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The Benjamin Keeler House

The Benjamin Keeler House on lower Main Street was originally a one-and-a-half-story dwelling, built by Benjamin Keeler about 1756 on land that his grandfather, Samuel Keeler, had obtained as one of the original proprietors of Ridgefield, Lot #25. 

Benjamin was born in Ridgefield in 1730 and was the brother of Timothy Keeler Jr., who owned the Keeler Tavern, and Isaac Keeler, whose grist mill was destroyed during an early skirmish of the Battle of Ridgefield. The three Keeler brothers were among the six offspring of Timothy Keeler Sr., also a farmer, and Abigail Osborne (d. 1735).

Timothy Keeler Sr., who died in 1748, left a sizable estate, including four enslaved “servants,” who were named in his will. At the time, Benjamin Keeler was a minor, only 17, so he did not come into his inheritance until a few years later, in 1754.

By 1756, Benjamin had built his house, a one-and-a-half story home typical for the period, and a large barn on Lot 25 and on Oct. 31 of that year married Martha Smith. They had four children before he died in 1769, only 38 years old.

Benjamin, Jr., their only son, went on to join the Patriot cause in the American Revolution, serving with Captain David Olmsted’s company, and then became a ship’s captain, sailing the brigantine Sally between Connecticut and the West Indies. He and his crew died when the Sally hit the Eaton’s Neck Reef off Long Island in late 1790.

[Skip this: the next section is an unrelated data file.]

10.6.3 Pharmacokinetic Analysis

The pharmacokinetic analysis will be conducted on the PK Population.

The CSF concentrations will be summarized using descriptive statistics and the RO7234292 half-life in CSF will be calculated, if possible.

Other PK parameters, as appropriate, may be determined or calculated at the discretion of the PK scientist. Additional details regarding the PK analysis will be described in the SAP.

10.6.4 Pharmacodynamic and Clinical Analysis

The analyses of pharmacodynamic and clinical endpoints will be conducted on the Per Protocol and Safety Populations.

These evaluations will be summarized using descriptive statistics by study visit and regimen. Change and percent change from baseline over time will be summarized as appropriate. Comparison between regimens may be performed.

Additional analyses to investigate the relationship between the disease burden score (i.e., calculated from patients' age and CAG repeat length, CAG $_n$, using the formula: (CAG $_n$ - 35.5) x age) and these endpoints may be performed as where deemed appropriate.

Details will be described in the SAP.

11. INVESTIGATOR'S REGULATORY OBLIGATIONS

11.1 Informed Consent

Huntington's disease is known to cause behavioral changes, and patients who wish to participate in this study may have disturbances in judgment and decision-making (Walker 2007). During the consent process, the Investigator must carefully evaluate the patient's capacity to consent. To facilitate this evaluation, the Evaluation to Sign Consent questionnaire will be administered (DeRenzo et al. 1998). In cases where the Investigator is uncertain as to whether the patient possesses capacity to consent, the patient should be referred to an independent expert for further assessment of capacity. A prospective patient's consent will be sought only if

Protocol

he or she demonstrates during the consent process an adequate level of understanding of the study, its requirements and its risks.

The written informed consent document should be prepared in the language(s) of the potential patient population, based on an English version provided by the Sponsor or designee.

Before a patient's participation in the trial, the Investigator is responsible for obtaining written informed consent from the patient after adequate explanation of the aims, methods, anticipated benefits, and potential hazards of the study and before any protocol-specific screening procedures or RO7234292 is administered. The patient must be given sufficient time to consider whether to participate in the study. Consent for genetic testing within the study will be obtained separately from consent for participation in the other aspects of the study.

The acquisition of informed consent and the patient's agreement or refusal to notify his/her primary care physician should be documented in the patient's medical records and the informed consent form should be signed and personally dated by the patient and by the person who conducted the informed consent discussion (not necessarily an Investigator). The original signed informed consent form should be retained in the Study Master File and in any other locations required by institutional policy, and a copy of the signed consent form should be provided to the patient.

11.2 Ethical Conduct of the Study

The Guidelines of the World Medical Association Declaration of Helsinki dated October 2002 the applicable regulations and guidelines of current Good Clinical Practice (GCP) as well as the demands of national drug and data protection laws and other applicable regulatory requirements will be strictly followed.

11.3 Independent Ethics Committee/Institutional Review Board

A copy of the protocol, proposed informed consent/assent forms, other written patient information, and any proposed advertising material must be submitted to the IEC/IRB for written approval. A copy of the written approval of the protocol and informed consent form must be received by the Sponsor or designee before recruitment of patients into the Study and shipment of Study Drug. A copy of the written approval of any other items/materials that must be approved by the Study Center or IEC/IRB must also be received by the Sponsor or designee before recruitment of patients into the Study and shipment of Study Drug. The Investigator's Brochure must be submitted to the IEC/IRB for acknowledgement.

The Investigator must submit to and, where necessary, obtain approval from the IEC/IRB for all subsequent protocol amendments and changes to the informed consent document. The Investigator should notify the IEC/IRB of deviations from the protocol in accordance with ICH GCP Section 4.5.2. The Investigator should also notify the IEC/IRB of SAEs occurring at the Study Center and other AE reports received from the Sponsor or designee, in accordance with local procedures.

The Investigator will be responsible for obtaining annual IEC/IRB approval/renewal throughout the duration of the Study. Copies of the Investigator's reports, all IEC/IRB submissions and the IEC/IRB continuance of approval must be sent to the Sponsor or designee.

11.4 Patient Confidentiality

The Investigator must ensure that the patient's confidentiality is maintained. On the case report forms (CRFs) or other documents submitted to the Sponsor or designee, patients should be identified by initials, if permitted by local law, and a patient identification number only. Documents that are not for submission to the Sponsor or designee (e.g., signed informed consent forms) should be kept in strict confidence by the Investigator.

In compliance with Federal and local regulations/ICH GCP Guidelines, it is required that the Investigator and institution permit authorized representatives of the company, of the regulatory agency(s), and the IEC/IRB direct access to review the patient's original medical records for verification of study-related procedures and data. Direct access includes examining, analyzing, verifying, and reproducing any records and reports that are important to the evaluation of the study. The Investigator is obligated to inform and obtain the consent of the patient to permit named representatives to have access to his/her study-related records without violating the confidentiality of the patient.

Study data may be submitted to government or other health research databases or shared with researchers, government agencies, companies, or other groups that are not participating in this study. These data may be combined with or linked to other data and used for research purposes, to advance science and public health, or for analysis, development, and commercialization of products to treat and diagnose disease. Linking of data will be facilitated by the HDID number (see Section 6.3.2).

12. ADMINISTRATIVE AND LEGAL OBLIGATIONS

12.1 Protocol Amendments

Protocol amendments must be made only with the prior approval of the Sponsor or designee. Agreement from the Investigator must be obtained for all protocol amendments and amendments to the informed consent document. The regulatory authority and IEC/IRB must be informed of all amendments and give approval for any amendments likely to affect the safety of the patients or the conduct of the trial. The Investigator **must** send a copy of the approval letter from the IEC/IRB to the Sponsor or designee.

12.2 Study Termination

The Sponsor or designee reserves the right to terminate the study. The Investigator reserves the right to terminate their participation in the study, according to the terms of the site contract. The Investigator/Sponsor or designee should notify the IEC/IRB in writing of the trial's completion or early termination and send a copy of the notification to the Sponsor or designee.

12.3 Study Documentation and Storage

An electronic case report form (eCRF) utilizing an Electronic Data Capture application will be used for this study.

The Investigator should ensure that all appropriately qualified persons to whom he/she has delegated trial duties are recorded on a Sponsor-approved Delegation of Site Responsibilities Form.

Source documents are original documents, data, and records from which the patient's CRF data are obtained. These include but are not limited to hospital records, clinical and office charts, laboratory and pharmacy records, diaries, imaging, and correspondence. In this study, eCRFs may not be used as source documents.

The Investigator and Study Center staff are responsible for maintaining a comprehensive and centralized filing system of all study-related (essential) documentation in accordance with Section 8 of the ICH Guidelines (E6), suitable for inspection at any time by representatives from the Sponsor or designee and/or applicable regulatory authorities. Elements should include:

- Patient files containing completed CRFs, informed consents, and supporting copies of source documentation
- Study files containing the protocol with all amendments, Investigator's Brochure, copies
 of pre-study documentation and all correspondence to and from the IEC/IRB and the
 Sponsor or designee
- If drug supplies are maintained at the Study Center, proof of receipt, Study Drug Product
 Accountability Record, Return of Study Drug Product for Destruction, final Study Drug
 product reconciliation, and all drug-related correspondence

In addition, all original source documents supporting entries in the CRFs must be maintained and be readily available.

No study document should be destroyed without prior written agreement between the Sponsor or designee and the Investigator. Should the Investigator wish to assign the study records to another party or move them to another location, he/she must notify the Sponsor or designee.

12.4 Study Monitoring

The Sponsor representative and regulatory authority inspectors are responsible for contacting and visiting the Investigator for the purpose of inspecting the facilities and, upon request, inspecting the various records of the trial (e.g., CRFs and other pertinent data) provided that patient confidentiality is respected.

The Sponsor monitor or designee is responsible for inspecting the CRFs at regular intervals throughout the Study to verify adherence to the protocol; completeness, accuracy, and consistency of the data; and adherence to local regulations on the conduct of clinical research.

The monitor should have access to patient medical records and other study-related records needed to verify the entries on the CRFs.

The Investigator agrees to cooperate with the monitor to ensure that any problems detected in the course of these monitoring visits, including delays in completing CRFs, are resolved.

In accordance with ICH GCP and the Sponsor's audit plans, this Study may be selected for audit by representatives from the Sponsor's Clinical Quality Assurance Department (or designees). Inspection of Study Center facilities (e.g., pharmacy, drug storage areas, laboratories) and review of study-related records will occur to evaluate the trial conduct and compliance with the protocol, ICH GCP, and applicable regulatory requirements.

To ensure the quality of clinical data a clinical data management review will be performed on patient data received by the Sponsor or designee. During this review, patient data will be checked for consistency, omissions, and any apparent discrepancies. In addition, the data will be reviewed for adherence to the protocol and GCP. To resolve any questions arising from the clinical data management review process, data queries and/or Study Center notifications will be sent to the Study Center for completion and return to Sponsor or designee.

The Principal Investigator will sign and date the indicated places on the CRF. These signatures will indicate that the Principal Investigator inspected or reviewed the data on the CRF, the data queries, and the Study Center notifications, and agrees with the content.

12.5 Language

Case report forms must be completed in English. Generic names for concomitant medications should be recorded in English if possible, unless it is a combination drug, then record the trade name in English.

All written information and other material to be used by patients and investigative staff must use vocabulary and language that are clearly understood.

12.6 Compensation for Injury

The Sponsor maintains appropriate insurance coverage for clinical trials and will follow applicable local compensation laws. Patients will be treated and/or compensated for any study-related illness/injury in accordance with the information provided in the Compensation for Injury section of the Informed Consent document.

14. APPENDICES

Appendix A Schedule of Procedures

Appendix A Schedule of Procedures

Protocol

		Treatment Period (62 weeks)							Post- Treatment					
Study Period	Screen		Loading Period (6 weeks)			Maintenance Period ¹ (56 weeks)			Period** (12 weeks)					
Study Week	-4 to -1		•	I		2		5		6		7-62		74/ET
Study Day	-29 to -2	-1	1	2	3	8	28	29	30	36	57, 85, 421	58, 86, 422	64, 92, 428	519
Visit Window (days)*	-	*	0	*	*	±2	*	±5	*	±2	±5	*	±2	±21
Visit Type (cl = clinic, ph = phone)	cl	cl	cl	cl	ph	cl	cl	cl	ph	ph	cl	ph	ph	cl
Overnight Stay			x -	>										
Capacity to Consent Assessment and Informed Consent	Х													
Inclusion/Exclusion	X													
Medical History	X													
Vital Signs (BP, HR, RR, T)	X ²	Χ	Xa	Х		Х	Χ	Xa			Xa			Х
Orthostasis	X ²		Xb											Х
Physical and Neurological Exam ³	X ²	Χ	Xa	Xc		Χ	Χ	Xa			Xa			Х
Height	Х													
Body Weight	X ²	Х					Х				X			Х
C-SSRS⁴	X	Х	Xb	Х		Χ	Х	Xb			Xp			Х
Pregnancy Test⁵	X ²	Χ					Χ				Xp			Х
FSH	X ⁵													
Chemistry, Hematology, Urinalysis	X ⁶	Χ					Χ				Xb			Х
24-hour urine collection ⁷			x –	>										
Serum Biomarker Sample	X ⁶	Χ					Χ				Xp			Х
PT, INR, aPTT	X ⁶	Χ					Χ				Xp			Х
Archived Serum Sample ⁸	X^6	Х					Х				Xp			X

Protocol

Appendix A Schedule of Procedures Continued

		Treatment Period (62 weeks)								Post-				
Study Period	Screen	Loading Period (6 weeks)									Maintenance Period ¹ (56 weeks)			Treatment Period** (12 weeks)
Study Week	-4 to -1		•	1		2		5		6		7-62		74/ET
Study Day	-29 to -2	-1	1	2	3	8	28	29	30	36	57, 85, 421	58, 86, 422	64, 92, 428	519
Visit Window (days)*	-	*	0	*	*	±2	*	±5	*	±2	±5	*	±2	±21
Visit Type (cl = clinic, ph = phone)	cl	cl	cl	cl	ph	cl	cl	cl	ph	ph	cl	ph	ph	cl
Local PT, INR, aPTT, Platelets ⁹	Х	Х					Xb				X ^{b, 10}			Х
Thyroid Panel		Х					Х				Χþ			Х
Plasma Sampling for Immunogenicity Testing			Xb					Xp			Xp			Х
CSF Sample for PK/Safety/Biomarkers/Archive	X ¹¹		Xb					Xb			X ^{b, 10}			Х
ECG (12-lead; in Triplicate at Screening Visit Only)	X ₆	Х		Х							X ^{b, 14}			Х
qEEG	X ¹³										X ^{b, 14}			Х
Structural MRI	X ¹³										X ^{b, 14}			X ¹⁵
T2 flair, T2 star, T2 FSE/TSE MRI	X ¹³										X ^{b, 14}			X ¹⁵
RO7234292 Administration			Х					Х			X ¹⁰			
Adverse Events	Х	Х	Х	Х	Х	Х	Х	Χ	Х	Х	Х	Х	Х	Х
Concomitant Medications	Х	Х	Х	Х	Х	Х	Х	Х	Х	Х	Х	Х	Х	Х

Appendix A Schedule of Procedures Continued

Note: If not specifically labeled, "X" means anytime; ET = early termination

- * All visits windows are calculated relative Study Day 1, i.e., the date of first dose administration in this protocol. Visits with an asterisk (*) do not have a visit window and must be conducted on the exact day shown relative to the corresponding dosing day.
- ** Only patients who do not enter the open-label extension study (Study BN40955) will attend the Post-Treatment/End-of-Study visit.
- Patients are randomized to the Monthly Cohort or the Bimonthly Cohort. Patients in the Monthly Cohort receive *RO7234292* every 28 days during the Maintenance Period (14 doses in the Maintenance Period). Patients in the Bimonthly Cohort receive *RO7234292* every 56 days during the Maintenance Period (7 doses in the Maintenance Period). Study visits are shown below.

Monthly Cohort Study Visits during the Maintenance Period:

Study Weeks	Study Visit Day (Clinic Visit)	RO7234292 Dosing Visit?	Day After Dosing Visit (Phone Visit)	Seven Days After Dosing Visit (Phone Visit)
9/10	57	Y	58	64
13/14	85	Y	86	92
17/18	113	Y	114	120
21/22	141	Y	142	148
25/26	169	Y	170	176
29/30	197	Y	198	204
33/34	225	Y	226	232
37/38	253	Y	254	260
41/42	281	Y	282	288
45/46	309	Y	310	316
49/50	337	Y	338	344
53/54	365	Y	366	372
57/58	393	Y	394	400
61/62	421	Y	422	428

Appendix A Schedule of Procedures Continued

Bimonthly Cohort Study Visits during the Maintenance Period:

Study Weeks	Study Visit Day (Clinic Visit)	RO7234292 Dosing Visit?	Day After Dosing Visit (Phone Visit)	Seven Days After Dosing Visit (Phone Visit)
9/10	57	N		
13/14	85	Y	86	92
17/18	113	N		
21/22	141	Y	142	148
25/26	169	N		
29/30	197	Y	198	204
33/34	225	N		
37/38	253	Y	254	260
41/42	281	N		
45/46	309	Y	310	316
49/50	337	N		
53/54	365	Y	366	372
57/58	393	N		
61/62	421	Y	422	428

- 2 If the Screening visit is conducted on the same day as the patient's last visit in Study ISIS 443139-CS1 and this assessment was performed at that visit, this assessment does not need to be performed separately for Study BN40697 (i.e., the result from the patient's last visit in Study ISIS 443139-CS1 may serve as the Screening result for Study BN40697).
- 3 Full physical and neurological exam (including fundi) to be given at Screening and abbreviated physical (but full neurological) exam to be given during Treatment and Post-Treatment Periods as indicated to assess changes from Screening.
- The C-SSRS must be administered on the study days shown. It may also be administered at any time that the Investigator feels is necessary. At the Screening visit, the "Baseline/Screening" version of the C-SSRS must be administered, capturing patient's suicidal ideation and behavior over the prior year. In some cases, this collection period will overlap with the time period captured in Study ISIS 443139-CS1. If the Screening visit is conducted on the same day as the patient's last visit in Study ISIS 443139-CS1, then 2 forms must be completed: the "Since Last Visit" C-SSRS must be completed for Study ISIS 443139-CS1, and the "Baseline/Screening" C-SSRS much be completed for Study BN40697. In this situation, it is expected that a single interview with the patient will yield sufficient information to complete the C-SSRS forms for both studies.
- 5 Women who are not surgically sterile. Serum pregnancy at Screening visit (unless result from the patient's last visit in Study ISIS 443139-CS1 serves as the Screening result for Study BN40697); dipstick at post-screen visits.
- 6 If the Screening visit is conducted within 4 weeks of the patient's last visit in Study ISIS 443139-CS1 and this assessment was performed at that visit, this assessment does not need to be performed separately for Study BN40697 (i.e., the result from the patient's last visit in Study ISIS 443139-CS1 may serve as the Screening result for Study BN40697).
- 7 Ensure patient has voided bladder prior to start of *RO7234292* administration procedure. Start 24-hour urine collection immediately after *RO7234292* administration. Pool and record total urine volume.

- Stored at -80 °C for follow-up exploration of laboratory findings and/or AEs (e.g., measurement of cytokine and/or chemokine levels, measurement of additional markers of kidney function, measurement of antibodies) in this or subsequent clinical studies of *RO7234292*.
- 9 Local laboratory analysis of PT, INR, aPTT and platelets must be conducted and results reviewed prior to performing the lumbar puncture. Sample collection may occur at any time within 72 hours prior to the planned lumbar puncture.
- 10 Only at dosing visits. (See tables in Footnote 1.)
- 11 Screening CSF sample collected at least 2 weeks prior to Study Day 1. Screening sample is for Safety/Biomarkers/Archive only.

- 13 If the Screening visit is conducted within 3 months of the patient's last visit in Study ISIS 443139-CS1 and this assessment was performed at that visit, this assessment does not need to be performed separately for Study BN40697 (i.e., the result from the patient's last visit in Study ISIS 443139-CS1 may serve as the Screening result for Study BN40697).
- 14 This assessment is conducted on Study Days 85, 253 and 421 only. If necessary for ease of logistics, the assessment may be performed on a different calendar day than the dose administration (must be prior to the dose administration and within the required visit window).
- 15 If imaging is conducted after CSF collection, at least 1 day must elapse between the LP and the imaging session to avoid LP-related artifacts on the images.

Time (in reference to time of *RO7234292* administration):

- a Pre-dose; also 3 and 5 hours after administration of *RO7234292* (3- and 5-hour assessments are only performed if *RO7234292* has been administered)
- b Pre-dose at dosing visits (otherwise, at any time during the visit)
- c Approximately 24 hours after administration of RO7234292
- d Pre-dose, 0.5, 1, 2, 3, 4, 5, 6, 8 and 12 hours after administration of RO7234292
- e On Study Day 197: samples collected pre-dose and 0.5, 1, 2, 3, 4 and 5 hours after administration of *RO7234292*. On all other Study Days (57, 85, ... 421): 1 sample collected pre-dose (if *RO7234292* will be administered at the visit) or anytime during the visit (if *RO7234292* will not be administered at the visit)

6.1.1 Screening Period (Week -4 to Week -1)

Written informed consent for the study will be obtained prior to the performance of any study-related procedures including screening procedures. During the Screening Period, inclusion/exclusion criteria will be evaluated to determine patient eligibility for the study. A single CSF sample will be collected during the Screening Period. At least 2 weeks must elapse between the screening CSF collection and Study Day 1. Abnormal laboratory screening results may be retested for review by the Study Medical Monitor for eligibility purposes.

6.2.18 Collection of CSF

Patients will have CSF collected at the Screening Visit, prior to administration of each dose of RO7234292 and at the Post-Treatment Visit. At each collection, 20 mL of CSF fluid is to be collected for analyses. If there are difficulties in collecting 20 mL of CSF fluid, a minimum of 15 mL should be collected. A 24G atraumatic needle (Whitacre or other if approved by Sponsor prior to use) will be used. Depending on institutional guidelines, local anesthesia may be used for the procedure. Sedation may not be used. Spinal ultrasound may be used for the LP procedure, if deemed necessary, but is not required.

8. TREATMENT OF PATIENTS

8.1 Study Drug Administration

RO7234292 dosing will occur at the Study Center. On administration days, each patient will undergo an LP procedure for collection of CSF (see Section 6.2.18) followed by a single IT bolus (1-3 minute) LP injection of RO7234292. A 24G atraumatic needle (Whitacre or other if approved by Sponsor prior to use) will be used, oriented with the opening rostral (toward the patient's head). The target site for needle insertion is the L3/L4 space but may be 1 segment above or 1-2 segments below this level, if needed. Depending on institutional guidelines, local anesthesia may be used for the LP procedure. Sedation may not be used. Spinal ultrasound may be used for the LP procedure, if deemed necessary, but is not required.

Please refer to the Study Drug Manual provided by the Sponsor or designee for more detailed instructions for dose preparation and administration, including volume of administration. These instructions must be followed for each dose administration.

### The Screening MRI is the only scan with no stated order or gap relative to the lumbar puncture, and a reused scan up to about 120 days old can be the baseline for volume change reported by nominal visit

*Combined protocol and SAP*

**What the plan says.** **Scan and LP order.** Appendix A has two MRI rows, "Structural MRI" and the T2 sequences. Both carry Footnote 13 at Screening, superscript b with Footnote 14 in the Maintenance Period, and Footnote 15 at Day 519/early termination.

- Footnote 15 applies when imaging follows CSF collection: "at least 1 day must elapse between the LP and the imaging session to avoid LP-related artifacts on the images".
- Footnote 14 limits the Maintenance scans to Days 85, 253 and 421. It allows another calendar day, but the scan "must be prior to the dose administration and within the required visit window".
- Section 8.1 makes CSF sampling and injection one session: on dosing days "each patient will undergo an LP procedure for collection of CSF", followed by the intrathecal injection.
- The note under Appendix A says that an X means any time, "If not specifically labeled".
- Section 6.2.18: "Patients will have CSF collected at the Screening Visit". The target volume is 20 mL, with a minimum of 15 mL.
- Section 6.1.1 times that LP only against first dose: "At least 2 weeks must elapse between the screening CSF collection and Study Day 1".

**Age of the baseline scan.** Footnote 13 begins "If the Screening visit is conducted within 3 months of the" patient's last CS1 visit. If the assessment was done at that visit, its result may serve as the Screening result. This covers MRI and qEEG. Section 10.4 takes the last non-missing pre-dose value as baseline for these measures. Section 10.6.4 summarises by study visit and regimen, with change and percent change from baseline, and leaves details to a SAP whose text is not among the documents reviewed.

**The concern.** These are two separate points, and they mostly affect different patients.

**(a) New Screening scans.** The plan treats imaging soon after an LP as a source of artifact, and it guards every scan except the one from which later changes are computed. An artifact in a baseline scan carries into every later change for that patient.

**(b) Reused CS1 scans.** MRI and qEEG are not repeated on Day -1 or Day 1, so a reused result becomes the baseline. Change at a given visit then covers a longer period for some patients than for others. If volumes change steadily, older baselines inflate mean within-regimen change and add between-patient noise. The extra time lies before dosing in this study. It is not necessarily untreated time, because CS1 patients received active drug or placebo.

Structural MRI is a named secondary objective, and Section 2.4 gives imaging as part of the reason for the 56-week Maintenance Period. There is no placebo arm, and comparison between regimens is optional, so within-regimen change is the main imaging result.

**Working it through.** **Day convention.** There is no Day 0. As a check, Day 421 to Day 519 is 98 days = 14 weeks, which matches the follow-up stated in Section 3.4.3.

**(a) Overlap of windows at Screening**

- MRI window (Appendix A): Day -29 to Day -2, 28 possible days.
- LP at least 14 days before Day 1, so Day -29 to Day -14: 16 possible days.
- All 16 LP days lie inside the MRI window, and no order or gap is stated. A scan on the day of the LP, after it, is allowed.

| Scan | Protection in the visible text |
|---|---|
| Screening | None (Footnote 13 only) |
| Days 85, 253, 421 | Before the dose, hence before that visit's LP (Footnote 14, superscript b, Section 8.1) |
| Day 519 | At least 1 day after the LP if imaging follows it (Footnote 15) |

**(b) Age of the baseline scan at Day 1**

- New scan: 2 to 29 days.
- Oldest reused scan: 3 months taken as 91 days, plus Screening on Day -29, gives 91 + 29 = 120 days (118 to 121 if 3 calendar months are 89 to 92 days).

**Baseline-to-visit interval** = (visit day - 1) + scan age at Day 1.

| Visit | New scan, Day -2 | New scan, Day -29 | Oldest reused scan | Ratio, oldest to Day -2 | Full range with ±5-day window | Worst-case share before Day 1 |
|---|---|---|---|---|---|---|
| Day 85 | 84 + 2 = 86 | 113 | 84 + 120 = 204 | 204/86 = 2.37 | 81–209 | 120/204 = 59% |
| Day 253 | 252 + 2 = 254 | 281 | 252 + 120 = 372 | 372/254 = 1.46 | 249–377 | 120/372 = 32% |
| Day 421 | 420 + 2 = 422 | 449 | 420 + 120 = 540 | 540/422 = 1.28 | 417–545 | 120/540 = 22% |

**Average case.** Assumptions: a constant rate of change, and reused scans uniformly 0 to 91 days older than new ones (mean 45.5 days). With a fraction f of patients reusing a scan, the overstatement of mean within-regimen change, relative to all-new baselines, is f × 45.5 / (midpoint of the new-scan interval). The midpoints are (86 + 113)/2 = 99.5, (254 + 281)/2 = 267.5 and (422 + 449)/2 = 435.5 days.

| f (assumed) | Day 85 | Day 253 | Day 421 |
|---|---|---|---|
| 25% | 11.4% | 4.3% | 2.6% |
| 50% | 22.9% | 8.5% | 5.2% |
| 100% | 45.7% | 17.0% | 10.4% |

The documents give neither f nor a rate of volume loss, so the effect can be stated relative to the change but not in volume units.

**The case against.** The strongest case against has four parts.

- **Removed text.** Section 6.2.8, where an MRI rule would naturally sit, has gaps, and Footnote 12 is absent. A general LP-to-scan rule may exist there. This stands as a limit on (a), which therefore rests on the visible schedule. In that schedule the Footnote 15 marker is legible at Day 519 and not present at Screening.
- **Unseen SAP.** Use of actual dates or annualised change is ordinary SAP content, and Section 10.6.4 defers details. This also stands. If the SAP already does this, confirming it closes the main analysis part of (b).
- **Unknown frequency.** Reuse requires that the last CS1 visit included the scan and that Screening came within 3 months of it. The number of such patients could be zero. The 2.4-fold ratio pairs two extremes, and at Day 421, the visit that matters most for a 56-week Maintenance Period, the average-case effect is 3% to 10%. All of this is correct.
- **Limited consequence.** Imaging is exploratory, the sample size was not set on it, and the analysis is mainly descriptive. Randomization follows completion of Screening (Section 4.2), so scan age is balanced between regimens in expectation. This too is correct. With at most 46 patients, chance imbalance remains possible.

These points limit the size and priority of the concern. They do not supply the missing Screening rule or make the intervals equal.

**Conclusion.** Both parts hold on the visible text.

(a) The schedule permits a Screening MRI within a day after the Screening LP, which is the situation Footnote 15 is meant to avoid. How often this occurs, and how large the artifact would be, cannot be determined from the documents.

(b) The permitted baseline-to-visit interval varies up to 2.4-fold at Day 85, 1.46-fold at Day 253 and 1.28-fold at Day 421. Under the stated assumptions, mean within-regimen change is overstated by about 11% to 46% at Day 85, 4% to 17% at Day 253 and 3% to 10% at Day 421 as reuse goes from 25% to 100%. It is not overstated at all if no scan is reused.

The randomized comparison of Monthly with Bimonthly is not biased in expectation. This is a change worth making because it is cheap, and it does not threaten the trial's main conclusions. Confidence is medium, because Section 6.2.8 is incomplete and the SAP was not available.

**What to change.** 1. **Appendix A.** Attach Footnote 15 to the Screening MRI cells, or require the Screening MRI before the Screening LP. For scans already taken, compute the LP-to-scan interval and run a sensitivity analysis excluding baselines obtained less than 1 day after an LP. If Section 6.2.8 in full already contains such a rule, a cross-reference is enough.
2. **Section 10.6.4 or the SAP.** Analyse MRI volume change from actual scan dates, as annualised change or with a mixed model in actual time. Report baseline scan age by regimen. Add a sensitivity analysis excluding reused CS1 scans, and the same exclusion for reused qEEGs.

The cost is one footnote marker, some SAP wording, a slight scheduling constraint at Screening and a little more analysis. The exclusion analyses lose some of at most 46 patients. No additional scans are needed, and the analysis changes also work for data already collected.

Early in the 19th Century, the Keeler House was sold to Thaddeus Keeler, a farmer; his daughter Betsey, at the age of 25, married another farmer, William Northrup Benedict. CT House Histories LLC, which has done extensive research on this property, believes that Betsey and William Benedict “thoroughly reconstructed [the home] in the Italianate style at some point after the 1850 death of Thaddeus Keeler,” creating the two-story building seen today. The next generation, William A. Benedict and his wife  Frances Elizabeth Frost, continued farming the property and he was also in the dairy business. They lived in the house for the rest of their lives. By the time he died in 1933, the farm was no longer in operation; she died in 1939.

Ernest Scott acquired the property in 1943. A well-known builder and entrepreneur, Scott had rebuilt St. Stephen’s Church in 1915 and then built the Scott Block on Main Street. He subdivided the Benedict property and sold the house and half the land to the Harvey family of New York City, initially as a weekend home. Marshall and Edna Harvey became active in the community and were members of St. Stephen’s Church.

Among the other 20th Century owners of the Benjamin Keeler House were RIchard and Phyllis Kluger, also initially weekend residents. He was a Princeton graduate and Pulitzer Prize-winning author of Ashes to Ashes, a history of the American tobacco industry. His book Simple Justice, an authoritative account of the 1954 Brown vs. Board of Education decision by the Supreme Court, was written while in residence in Ridgefield Phyllis Schlain Kluger earned a degree in art history at Columbia University and wrote two books on needlepoint and is an accomplished fiber artist. They left Ridgefield in 1976 and now live in the San Francisco Bay area.

The Benjamin Keeler House remains a private residence, its history entwined with the many phases of Ridgefield history, from its early settlers to the weekend and summer residents to the 21st Century homeowners who treasure the town’s storied history.

Audio Story narrated by Rob Coloney.